Kidney cancer: children in the UK and Ireland diagnosed late
Children with kidney cancers in the UK and Ireland are diagnosed with larger and more advanced tumours than in other Western European countries, according to research presented at the National Cancer Research Institute (NCRI) Festival in the UK.
As a result, a leading childhood cancer expert has called for all staff providing primary healthcare for children in the UK’s National Health Service (NHS) to be trained in paediatric medicine so that diseases such as kidney cancer can be detected earlier.
Reem Al-Saadi, a senior translational research manager at UCL Great Ormond Street Institute of Child Health, University College London, UK, presented findings from the first study to look systematically at how children are diagnosed with kidney cancer in the UK.
Reporting on 603 out of 712 children registered with kidney cancer between 2012 and 2018 from 20 treatment centres in the UK and Ireland (about 90% of all children diagnosed with kidney cancer in these countries), she said that 86% had Wilms tumour (the most common type of kidney cancer in children) and 14% had non-Wilms kidney tumours.
Computerised tomography (CT) and magnetic resonance imaging (MRI) scans that create detailed images of the inside of the body were reviewed centrally as part of the investigations to ensure consistency of diagnosis.
‘We found that spread of the kidney cancer to the lungs was detected in 24% of children; this was definite in 18% and detected only by the CT scan in 6%, which means the nodules were so small that there is uncertainty about whether they are cancerous or not,’ she said.
‘The majority of children were only diagnosed once they had started to show symptoms: 77% had symptoms specific to tumours at diagnosis, such as abdominal mass, abdominal pain or blood in urine; 16% had non-specific symptoms; 5% were diagnosed as a result of genetic screening and 2% as a result of a child health check. This means that only a few cancers are being picked up incidentally before symptoms start to show.’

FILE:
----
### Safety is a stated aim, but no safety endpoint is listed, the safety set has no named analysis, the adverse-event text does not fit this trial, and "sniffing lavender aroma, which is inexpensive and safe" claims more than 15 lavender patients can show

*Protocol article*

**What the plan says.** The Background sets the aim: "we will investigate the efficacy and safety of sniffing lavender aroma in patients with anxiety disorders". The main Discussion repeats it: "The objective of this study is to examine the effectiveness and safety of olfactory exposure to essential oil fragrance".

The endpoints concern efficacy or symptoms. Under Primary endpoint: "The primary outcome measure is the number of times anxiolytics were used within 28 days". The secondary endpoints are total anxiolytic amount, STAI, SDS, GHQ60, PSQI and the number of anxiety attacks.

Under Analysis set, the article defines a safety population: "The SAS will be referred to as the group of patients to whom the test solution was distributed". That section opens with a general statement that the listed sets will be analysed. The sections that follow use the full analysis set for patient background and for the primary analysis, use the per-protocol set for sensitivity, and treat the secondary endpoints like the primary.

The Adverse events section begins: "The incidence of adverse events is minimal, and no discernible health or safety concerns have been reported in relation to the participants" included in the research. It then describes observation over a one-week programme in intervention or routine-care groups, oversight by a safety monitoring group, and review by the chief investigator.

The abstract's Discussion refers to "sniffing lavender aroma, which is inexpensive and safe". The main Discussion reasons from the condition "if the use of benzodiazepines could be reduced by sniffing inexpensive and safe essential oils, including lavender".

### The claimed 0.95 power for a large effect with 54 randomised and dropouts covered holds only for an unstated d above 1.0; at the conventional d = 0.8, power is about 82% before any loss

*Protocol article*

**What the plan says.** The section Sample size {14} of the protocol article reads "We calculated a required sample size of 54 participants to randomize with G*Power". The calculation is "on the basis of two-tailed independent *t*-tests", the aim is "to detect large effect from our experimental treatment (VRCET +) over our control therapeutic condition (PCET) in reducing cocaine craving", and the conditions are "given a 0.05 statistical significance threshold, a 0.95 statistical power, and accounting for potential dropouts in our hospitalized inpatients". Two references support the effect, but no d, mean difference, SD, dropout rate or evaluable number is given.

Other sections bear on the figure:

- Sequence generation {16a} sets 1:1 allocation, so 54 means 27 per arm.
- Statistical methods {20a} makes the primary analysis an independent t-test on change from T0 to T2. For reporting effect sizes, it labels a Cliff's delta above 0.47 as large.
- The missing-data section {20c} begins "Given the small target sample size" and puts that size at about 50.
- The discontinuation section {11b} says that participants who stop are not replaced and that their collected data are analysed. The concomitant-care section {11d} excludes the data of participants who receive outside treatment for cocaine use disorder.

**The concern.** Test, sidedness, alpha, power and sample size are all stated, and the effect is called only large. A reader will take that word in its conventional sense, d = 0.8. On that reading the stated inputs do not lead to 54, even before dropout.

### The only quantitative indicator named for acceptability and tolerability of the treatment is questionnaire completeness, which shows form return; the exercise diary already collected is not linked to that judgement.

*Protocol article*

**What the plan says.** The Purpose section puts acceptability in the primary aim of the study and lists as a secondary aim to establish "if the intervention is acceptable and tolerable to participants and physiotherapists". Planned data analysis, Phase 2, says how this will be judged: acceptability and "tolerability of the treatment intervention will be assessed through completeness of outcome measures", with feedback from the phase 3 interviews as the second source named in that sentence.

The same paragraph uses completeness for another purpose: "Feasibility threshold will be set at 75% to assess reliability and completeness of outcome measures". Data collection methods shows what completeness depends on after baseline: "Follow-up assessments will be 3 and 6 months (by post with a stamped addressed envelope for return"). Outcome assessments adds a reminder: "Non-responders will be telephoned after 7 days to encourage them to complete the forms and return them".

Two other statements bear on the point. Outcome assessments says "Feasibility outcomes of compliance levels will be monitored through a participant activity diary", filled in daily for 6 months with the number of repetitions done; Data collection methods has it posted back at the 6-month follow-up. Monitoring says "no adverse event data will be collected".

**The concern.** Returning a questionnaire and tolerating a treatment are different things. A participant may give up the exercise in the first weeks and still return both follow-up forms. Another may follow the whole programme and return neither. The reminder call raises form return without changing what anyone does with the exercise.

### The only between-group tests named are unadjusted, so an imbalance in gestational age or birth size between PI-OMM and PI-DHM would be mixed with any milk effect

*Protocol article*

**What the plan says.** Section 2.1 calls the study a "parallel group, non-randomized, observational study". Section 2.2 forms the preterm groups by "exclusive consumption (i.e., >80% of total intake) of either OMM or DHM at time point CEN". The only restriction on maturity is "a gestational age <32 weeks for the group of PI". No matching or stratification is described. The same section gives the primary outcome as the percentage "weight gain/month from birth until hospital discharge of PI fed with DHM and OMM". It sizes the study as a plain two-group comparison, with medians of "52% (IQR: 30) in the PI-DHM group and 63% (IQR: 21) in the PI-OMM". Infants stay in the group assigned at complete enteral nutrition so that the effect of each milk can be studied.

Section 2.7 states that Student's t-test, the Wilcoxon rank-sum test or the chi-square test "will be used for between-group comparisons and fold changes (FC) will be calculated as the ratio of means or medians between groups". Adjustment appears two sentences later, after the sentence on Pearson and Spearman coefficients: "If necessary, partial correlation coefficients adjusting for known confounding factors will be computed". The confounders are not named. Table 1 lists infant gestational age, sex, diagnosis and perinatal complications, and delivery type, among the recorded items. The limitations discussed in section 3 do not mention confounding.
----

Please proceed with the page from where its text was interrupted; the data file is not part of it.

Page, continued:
The median size of tumours was 547ml in volume, with one quarter being larger than 901ml. ‘The tumour volumes we saw are not significantly different to those from an analysis of children diagnosed in 2002-2011 when tumour volumes were shown to be larger than those found at diagnosis in Germany. The median volume then was 572ml in the UK compared to 382ml in Germany,’ said Mrs Al-Saadi.
The findings come from the IMPORT study (Improving Populations Outcome of Renal Tumours of childhood), which has since been expanded to include international research groups and has become the UMBRELLA study. With the exception of work in Germany, it is the only initiative in the world to collect standardised data on the route to diagnosis for a child with kidney cancer.
Kathy Pritchard-Jones, Professor of Paediatric Oncology at Great Ormond Street Institute of Child Health, said: ‘We only have very early comparative data for about 1,000 cases diagnosed from 2019 onwards, but this early analysis from the UMBRELLA study found that 75% of children in the UK and Ireland are diagnosed with tumour-related symptoms, which is higher than in most other European countries.’
She continued: ‘We know that in European countries where children have smaller tumours at diagnosis, the primary care provision is done by trained paediatricians working in the community. They may be more likely to examine a child all over when they come in with vague symptoms and, therefore, are more likely to pick up that something isn’t quite right in the abdomen.’
Prof Pritchard-Jones called for greater efforts to achieve earlier diagnosis and improve survival rates in the UK and Ireland. ‘We believe that frontline primary healthcare for children should be provided by staff trained in children’s medicine,’ she added.
Richard Neal of University of Exeter, UK, who was not involved with the research, said the research shows the urgent need for interventions that might help to improve outcomes for young patients. ‘It’s disappointing to see that there has been very little progress in the past 20 years in diagnosing this disease at an earlier stage, when the tumours are smaller and easier to treat successfully.’